What should you reasonably expect of a draft pick? What constitutes a bust? Is it fair to expect a rotation player if you're drafting in the latter half of the first round? All great questions that Tim Donahue of Eight Points, Nine Seconds seeks to answer with an impressive set of data.
According to SeatGeek.com (via the Wall Street Journal), the LeBacle saved NBA fans serious cash: "According to ticket-price aggregator SeatGeek.com, fans would have had to pay an average of $349 to see LeBron James and the Cleveland Cavaliers play a home game for this round. But the Cavs didn't make it, and the average resale ticket price for the teams that did, the Boston Celtics and Orlando Magic, is $157.81 and $157.90, respectively."
Kelly Dwyer of Ball Don't Lie on Kobe Bryant's tactical approach to Game 1: "... Bryant was essentially going one-on-one against the Suns in a way that favored the Lakers. A way that stayed within the confines of the offense, something that ... makes him more dangerous. Like improvising in transition. Finding a quick elbow post-up in delayed transition, while using triangle spacing and watching as the potential help defenders have to slunk away while they follow your teammates because of triangle cuts off the ball. This leaves space to work, a nervous defender, and distraction enough to pull up for that fadeaway. Quick, smart, potent. He didn't need to drive endlessly, flatten out the offense with 1-4 sets, or call for screen after screen. Any pick and roll run with Pau Gasol ended with a pull-up 15-footer, not a tough 19-footer with a hand in his face. Were there any potential for that 19-footer, Kobe would decline to force it. He was absolutely brilliant."
Kevin Pelton examined the box score and discovered that the starting units for Phoenix and the Lakers essentially played each other even: "... the Suns were +2 in the first quarter and the Lakers +3 in the second quarter. When both teams went small, however, with Frye replacing Robin Lopez and Odom stepping in for Andrew Bynum, that's when the Lakers surged ahead. Los Angeles was +24 in Odom's 31 minutes of action; Phoenix was -13 during the 20 minutes Frye played."
Darius Soriano of Forum Blue & Gold says that the Lakers' much-maligned bench, which performed well in Game 1 on Monday night, has actually been playing quality basketball for a while now.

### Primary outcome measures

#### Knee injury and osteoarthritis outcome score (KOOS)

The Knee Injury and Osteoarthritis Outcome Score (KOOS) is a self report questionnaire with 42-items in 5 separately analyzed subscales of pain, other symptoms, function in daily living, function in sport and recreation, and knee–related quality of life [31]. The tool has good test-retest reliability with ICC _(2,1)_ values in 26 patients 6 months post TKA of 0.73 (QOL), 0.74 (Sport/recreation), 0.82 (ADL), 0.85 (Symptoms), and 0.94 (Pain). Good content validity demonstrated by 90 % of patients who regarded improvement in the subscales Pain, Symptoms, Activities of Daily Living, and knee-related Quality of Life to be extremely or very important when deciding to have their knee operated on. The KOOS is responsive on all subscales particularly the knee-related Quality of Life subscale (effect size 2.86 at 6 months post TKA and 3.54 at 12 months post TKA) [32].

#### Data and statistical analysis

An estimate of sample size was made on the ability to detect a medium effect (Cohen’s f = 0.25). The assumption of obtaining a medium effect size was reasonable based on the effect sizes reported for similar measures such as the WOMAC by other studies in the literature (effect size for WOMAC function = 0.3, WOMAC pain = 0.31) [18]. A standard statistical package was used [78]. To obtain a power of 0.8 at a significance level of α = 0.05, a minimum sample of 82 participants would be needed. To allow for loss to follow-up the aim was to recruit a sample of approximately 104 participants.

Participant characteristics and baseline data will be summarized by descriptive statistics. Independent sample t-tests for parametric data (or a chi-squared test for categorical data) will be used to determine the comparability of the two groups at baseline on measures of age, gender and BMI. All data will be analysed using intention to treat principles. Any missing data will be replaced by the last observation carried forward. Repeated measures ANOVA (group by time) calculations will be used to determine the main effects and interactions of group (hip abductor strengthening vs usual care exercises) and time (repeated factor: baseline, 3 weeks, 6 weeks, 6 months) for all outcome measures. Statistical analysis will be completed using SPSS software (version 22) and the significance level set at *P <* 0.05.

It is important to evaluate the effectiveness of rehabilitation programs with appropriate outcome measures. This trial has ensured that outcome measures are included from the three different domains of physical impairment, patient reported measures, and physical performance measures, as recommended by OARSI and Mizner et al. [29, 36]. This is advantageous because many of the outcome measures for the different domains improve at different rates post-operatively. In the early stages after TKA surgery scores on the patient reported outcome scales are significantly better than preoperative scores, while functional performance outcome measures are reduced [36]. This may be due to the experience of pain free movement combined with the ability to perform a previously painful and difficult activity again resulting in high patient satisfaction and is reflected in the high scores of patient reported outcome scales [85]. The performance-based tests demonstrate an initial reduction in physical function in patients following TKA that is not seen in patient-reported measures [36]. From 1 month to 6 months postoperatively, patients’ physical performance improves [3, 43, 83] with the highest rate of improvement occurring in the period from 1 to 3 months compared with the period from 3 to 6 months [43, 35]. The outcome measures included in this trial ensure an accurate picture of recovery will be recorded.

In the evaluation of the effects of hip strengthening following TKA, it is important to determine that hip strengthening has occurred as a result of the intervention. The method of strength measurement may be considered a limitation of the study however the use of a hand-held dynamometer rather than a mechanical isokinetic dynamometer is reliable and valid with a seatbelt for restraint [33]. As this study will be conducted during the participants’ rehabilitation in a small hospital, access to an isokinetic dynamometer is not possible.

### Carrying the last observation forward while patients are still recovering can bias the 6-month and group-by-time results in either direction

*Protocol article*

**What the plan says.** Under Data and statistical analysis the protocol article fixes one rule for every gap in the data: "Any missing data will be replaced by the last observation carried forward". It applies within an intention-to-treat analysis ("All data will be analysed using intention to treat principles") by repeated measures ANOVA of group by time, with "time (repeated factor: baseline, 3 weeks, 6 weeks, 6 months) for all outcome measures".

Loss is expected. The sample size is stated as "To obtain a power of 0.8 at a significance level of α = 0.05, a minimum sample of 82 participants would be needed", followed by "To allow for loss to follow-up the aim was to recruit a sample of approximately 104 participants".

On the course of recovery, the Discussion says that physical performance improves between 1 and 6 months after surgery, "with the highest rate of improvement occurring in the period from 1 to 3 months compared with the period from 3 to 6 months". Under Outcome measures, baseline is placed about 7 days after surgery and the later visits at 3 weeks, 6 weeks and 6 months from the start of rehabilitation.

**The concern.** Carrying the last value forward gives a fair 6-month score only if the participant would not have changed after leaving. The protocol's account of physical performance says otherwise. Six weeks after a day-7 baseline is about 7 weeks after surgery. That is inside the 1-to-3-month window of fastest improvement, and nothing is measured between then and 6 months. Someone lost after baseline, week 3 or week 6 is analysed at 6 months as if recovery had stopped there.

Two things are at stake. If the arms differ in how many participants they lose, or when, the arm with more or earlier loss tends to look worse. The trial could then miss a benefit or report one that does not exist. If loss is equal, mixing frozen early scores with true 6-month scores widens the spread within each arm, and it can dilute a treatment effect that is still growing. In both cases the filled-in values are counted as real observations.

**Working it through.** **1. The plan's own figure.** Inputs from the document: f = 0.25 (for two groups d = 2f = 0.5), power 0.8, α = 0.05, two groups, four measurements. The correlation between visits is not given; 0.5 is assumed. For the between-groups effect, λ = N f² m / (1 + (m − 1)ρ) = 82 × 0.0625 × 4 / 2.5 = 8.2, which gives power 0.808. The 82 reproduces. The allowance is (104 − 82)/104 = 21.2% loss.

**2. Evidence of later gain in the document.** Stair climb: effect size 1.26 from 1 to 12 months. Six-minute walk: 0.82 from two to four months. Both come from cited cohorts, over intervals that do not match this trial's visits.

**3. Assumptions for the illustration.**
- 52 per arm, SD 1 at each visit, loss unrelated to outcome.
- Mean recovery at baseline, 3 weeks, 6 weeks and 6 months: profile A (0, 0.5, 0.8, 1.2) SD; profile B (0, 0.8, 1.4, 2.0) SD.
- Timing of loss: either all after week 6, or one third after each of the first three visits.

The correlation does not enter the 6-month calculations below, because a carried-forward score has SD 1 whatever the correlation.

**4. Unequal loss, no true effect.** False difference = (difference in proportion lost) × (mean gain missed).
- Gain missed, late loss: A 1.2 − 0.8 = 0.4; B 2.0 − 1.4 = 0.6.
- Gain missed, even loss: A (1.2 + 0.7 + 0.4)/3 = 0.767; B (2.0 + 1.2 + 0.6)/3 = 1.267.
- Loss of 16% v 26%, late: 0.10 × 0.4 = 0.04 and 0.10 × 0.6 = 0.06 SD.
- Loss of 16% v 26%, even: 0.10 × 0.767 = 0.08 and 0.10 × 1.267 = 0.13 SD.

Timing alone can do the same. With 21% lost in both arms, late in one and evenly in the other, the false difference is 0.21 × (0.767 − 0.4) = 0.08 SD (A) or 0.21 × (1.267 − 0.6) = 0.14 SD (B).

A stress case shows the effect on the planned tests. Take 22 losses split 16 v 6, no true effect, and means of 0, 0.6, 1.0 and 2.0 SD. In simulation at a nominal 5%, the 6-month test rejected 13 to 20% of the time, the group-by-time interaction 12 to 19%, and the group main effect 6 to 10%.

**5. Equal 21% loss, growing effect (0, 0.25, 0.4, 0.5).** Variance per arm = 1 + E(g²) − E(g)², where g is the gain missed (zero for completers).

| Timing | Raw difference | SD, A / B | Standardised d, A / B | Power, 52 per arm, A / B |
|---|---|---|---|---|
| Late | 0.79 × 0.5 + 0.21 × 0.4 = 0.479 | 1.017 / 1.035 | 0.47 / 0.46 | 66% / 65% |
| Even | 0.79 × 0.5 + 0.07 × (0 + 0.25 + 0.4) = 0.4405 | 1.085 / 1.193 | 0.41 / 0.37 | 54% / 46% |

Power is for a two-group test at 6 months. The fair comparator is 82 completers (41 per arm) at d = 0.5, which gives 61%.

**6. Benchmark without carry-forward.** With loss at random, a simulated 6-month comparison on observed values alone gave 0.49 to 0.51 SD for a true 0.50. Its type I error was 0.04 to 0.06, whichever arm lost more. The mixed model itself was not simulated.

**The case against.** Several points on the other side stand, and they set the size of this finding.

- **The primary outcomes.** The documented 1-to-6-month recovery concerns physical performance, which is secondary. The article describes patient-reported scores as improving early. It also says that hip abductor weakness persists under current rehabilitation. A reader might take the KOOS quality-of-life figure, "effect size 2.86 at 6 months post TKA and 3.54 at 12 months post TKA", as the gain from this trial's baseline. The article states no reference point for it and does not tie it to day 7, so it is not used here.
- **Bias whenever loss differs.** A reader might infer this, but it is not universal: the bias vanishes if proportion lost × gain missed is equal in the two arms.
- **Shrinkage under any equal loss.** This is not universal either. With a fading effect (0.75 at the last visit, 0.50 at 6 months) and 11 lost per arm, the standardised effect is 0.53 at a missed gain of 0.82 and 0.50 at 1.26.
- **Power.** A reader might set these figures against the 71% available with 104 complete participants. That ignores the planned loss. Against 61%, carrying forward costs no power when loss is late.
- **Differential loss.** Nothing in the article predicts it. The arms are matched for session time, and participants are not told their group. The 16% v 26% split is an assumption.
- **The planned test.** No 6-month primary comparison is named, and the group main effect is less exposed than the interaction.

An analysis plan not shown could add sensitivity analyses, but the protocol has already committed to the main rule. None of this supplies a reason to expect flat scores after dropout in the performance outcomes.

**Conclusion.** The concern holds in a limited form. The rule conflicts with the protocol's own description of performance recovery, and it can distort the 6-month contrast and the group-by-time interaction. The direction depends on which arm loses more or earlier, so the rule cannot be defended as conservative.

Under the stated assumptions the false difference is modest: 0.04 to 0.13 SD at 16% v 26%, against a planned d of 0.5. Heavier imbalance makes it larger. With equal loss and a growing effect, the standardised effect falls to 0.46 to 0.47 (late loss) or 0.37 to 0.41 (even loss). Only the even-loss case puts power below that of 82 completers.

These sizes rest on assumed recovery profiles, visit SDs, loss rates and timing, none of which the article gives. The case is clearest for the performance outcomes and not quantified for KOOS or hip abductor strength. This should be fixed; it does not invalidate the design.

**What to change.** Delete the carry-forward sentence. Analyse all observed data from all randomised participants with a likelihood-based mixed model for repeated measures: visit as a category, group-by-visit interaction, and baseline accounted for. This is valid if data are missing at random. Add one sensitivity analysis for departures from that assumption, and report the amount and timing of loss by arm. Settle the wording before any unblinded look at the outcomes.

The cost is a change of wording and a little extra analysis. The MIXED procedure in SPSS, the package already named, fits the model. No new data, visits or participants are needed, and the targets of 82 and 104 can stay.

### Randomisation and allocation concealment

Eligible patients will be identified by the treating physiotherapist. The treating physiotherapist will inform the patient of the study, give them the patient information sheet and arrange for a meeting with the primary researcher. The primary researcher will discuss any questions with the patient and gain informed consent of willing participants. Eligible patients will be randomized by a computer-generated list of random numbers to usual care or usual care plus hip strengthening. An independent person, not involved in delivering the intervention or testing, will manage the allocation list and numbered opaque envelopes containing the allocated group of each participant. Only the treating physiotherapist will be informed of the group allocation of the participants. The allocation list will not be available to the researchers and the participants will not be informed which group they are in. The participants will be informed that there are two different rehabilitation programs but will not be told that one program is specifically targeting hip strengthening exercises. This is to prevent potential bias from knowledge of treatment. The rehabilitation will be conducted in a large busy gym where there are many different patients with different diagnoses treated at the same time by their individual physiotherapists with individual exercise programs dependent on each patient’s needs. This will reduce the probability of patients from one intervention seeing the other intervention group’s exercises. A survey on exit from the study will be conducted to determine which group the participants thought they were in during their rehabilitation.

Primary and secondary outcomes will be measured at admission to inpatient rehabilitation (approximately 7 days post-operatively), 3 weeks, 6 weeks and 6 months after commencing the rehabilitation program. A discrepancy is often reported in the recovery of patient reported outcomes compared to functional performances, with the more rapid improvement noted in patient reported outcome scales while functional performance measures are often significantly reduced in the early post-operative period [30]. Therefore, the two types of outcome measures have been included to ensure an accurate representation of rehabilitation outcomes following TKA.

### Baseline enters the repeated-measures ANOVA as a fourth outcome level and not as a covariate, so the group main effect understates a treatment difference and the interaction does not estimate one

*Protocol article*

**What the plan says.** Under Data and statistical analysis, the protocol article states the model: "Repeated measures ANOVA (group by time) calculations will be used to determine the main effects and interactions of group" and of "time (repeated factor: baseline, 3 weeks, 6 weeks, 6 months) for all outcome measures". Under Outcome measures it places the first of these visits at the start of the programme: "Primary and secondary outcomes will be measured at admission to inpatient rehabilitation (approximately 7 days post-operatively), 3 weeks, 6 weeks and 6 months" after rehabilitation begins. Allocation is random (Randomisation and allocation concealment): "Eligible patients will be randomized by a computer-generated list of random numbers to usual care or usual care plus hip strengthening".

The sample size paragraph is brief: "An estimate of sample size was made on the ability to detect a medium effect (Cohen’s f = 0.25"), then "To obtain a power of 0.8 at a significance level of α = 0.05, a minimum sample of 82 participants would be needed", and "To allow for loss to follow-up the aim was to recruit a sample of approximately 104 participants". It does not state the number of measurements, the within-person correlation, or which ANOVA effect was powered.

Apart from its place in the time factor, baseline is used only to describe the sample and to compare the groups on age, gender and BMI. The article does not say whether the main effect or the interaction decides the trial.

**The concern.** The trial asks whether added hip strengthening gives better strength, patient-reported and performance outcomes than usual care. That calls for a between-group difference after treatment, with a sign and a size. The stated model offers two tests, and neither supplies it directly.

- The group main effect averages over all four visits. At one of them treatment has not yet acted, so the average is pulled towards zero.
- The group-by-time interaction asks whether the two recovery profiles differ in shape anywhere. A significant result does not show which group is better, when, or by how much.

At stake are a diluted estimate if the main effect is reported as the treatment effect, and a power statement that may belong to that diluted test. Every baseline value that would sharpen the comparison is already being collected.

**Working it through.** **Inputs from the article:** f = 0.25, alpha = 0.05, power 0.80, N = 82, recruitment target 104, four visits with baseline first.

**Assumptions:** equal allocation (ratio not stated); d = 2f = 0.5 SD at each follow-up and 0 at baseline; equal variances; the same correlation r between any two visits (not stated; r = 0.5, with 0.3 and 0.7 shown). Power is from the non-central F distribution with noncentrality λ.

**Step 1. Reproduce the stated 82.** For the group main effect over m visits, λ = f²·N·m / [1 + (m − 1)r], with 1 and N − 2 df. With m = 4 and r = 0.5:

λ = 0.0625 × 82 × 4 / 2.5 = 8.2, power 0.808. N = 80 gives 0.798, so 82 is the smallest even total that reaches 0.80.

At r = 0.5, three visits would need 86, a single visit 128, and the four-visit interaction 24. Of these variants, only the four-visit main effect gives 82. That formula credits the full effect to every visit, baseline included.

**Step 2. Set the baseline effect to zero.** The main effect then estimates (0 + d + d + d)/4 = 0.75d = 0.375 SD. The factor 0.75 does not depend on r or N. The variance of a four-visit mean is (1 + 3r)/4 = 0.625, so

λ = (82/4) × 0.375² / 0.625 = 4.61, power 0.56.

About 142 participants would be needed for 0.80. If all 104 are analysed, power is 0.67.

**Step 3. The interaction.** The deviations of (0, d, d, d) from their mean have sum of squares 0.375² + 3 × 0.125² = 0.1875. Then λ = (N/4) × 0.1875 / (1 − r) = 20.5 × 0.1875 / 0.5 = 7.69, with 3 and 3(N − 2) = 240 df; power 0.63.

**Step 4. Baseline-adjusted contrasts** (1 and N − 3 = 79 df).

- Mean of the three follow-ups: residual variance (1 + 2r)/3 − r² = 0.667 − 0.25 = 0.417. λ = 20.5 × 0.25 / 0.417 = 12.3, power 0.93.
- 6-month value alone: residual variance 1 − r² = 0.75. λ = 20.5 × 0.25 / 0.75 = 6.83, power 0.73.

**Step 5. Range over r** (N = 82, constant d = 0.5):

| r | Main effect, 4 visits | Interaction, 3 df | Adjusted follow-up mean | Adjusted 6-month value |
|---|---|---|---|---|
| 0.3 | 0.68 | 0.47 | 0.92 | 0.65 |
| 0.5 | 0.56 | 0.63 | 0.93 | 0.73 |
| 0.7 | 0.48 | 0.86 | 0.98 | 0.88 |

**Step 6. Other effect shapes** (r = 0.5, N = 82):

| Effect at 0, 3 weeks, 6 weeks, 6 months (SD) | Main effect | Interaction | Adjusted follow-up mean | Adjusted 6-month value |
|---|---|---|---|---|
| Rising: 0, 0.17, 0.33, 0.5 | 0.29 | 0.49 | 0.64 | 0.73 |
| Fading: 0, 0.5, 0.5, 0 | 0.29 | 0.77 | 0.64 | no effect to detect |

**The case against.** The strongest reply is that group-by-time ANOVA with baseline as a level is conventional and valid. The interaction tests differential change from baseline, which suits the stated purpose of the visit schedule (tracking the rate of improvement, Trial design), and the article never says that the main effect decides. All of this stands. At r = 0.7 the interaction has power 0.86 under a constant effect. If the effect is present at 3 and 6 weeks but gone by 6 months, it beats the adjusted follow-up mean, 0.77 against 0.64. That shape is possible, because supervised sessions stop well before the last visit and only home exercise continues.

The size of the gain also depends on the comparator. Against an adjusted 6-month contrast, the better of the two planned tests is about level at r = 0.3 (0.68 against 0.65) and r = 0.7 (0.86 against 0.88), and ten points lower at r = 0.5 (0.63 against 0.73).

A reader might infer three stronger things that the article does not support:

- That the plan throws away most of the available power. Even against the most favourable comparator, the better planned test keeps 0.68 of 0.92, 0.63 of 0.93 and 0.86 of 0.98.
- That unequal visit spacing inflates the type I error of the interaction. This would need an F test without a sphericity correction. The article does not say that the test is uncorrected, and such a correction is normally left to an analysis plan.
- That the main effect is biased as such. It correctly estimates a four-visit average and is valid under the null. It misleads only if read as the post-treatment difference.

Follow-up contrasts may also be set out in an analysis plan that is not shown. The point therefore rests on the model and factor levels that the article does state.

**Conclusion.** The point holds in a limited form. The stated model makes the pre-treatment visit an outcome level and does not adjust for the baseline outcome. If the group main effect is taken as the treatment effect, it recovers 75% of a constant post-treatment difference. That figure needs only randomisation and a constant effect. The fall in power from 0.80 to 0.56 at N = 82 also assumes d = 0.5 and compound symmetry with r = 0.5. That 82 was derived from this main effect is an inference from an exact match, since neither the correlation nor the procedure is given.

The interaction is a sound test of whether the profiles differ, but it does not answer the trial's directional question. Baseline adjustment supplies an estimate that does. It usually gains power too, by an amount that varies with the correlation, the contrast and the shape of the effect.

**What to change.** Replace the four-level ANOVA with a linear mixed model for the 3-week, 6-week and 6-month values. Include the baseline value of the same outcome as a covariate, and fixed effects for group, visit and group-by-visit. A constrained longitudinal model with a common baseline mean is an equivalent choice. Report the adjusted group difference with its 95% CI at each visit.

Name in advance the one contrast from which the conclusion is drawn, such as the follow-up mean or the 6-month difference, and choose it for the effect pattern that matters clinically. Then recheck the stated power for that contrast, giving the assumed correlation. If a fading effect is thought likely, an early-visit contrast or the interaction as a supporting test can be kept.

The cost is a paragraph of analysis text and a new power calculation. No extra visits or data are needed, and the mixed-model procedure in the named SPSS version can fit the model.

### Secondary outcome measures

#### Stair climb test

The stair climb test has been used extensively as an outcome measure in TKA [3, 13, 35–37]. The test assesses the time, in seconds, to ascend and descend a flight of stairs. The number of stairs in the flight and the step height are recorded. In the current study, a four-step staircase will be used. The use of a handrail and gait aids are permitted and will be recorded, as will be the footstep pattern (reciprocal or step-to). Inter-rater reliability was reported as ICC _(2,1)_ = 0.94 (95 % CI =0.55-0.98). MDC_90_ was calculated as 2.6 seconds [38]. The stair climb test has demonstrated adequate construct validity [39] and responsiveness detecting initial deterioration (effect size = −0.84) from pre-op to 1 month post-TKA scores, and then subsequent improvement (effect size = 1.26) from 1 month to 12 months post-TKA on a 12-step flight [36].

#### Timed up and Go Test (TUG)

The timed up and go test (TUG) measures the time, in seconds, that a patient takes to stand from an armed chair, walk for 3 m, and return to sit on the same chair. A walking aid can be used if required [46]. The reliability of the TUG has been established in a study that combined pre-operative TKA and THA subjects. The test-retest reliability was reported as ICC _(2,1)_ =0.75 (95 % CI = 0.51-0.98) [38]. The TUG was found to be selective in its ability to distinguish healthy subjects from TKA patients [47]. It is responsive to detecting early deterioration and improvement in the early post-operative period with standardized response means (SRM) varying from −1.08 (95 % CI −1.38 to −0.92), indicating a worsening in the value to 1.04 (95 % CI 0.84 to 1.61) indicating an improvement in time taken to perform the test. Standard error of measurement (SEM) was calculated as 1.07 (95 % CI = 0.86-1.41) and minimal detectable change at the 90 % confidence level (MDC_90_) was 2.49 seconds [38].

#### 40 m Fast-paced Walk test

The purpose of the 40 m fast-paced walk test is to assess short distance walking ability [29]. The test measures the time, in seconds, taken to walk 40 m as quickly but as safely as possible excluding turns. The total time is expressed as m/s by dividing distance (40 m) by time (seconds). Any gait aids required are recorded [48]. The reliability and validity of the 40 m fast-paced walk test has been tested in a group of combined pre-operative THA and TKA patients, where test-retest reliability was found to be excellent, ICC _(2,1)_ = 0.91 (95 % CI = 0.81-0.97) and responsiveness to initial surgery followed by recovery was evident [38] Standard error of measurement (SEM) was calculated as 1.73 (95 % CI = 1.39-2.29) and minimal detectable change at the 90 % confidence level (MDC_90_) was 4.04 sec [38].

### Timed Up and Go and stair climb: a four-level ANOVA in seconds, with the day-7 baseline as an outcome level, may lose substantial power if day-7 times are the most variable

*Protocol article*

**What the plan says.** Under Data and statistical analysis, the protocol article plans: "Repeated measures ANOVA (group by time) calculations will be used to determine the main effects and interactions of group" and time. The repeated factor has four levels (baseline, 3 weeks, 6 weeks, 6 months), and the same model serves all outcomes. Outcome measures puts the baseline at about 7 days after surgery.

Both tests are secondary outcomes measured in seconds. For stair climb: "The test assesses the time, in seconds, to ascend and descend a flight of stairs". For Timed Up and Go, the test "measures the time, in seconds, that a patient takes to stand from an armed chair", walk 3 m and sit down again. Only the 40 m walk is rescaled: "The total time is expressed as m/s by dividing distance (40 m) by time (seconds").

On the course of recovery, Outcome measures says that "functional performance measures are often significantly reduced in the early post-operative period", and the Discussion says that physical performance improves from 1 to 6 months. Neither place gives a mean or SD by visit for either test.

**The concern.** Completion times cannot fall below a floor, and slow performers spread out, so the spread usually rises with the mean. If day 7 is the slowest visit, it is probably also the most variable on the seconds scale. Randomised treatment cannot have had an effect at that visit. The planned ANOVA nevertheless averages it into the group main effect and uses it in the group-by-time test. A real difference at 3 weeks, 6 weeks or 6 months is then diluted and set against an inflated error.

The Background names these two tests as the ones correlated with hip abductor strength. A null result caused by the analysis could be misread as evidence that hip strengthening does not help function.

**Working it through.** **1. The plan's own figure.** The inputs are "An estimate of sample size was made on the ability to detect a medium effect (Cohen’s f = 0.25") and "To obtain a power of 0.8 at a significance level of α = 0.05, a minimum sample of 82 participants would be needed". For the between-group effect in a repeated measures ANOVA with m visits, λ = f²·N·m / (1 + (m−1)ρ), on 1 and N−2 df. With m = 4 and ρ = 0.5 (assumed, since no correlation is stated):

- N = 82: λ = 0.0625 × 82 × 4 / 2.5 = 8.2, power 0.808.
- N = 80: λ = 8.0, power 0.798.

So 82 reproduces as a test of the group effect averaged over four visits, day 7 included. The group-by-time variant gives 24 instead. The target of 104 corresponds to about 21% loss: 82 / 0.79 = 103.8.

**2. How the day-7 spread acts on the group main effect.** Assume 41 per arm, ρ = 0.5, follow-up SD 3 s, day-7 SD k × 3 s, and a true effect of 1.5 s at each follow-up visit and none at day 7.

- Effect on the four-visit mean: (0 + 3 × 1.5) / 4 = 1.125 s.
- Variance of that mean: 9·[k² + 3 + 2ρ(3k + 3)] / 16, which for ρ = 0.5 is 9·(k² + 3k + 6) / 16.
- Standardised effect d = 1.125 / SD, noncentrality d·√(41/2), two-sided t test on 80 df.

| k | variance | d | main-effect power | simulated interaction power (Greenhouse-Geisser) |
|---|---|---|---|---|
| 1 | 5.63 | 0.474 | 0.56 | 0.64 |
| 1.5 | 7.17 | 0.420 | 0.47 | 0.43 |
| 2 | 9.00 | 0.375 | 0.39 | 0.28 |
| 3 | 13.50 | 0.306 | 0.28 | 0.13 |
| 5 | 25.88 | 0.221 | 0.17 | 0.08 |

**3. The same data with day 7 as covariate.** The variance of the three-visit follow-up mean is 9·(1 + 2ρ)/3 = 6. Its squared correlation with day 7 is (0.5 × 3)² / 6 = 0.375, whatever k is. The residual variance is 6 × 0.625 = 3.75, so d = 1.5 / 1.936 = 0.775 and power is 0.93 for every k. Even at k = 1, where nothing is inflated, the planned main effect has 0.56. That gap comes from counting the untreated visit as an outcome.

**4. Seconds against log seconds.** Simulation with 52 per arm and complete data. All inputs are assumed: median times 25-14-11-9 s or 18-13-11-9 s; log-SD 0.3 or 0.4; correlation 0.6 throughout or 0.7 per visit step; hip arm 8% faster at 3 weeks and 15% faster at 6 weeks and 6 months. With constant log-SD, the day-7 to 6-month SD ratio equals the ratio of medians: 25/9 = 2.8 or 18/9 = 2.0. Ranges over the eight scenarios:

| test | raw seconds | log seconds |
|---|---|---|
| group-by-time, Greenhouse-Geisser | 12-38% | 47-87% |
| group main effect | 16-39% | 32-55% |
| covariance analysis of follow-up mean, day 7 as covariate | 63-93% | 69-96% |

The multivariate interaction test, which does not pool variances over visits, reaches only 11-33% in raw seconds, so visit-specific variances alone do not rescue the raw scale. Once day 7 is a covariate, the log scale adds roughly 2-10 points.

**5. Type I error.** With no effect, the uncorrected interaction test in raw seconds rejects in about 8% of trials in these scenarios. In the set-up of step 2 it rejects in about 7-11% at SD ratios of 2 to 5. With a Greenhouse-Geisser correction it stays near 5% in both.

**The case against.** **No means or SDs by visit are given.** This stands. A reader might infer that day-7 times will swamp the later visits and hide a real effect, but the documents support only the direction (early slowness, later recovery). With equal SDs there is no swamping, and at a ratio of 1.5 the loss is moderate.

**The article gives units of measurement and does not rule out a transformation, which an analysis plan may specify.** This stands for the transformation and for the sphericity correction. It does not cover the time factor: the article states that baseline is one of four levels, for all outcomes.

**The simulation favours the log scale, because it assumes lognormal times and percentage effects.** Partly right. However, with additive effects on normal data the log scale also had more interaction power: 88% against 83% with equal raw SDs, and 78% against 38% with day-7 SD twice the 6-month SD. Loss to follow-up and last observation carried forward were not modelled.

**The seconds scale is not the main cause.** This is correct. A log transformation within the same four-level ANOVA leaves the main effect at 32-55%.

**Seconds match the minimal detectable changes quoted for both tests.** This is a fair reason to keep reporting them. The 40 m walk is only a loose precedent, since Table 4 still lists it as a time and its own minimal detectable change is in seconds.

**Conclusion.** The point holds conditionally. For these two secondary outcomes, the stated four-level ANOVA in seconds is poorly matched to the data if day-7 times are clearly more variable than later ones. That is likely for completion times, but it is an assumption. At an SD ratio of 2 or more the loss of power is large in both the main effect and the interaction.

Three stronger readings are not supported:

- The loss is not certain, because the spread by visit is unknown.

FreeDarko has updated its draft board and now has Caudipteryx going No. 9 to Utah with the Knicks' pick. Just what the Jazz need -- more undersized, flightless personnel up front.
Can Dwight Howard beat Kendrick Perkins down on the block? Ben Q. Rock of Orlando Pinstriped Post reviewed Perkins' defensive catalog from the regular season and discovered that a handful of big men had prolific games against the Celtics' center. BQR found something else: "Perkins has a weakness, however, and that is covering the big man rolling to the rim on pick-and-roll plays. According to Synergy Sports Technology, Perkins defended 51 such situations this year, and opponents scored 1.02 points per possession and 51% of the time. He rates from 'Good' to 'Excellent' in every other play type, meaning Howard's best bet is to keep running hard to the rim on screen-and-roll plays."
Royce Young of Daily Thunder looks at what Kevin Durant needs to do to become a better producer in end-of-quarter situations. The diagnosis? "He’s not great at using his dribble to escape a double-team. He’s not great at putting the ball down in traffic and getting into the paint. We saw the Lakers use a flash double-team to get the ball out of KD’s hands. Teams don’t fear KD’s drive, so they play him tight and try and body him. Or they use an extra defender and force him to pass."
A rite of spring: Has the Spurs window closed?
The Nuggets underperformed this spring and head into summer with a series of stubborn questions. For all the hand-wringing, though, conventional wisdom credits Carmelo Anthony for having a breakthrough season in 2009-10 ... but did he? Jeremy Wagner of Roundball Mining Company wonders how much Anthony has really grown as a player.
Wilson Chandler figures to earn a decent living as a pro basketball player, but that doesn't mean he can't be seduced by a smart, well-placed marketing campaign.